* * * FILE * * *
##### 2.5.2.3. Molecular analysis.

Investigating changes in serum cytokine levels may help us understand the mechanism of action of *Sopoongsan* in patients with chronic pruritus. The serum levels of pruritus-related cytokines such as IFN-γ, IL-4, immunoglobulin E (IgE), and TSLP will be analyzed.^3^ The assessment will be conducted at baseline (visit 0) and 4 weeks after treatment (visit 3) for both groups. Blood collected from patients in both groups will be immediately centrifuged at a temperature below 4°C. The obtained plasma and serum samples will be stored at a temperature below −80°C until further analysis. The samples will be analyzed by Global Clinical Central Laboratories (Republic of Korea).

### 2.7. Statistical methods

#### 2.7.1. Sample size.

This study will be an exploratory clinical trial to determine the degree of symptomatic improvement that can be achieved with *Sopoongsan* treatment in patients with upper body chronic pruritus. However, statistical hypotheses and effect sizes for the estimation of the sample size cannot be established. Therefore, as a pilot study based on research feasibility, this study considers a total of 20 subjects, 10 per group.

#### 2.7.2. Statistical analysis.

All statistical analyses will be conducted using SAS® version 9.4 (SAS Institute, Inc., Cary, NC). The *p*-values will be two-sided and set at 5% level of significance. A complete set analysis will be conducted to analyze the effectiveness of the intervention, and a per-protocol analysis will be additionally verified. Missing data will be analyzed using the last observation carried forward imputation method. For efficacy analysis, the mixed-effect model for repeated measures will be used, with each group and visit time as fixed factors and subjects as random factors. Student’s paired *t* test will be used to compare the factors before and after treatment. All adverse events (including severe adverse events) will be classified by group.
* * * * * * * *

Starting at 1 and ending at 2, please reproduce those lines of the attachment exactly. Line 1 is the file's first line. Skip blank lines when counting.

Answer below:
##### 2.5.2.3. Molecular analysis.

Investigating changes in serum cytokine levels may help us understand the mechanism of action of *Sopoongsan* in patients with chronic pruritus. The serum levels of pruritus-related cytokines such as IFN-γ, IL-4, immunoglobulin E (IgE), and TSLP will be analyzed.^3^ The assessment will be conducted at baseline (visit 0) and 4 weeks after treatment (visit 3) for both groups. Blood collected from patients in both groups will be immediately centrifuged at a temperature below 4°C. The obtained plasma and serum samples will be stored at a temperature below −80°C until further analysis. The samples will be analyzed by Global Clinical Central Laboratories (Republic of Korea).